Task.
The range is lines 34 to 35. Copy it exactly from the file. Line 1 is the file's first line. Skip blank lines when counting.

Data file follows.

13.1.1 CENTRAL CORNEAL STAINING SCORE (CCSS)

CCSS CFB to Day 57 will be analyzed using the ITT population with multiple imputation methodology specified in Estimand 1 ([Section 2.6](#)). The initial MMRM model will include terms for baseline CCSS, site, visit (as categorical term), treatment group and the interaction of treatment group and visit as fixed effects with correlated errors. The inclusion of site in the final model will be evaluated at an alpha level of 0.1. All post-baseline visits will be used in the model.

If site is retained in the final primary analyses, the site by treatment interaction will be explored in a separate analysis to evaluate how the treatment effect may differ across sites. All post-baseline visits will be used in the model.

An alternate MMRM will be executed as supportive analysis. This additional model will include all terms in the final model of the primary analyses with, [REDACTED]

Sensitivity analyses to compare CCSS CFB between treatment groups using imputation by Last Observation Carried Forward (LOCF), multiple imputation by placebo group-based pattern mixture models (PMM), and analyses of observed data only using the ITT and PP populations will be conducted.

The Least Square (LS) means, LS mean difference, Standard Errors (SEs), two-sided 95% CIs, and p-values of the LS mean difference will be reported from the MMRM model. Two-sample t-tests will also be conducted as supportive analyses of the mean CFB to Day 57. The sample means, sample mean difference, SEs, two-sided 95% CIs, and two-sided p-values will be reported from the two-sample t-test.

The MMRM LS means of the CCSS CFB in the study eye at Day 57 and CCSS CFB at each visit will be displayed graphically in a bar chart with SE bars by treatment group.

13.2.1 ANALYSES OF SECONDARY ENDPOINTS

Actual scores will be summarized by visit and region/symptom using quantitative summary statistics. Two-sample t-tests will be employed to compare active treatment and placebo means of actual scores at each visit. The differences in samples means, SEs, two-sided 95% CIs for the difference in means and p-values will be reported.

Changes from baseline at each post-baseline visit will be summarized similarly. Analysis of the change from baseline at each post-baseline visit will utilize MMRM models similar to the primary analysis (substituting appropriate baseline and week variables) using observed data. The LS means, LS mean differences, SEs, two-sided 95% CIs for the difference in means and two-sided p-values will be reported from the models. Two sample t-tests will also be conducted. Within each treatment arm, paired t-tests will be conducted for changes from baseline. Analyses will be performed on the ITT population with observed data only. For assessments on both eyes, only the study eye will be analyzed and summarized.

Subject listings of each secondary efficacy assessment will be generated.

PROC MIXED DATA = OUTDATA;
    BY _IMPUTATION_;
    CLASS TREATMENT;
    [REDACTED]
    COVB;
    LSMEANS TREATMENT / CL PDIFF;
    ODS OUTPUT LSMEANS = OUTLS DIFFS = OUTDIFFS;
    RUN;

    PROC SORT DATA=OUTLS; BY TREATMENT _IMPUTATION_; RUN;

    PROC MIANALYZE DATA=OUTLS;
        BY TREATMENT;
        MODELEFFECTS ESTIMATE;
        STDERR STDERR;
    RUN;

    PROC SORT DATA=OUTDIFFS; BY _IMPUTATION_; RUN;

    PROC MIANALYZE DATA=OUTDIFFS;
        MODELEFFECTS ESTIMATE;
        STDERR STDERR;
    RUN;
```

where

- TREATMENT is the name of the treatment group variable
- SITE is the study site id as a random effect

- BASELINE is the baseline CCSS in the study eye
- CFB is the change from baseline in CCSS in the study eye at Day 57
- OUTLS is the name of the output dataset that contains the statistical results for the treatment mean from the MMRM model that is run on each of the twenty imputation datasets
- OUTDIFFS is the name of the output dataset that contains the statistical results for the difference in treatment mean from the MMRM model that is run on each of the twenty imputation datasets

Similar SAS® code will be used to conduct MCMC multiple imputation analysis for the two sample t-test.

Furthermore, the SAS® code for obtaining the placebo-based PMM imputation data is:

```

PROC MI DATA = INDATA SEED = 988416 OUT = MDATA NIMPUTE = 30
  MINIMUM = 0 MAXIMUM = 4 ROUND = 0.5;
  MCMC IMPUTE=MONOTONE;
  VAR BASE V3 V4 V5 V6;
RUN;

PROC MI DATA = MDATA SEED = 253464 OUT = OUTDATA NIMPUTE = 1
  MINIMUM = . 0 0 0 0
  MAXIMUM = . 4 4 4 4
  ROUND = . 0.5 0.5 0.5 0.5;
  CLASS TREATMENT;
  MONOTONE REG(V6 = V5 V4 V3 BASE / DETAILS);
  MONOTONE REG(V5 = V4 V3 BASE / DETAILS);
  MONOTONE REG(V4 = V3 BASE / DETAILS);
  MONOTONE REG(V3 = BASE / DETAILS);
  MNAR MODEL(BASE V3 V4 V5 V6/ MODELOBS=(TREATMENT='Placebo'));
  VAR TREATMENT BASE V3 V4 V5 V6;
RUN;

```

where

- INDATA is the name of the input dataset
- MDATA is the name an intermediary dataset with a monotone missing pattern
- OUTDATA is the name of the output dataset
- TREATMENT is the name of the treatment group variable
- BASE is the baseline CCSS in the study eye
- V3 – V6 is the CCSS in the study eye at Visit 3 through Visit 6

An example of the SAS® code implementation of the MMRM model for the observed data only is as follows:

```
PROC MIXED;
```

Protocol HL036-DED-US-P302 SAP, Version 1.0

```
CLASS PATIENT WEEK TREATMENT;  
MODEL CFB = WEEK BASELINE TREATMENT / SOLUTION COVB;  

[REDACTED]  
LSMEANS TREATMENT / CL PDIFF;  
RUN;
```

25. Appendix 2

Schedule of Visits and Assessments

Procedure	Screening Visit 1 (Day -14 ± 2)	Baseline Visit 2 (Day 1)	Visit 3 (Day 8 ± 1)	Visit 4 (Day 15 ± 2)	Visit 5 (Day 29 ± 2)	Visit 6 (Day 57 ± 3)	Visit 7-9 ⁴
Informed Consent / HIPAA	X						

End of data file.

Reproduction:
- SITE is the study site id as a random effect

- BASELINE is the baseline CCSS in the study eye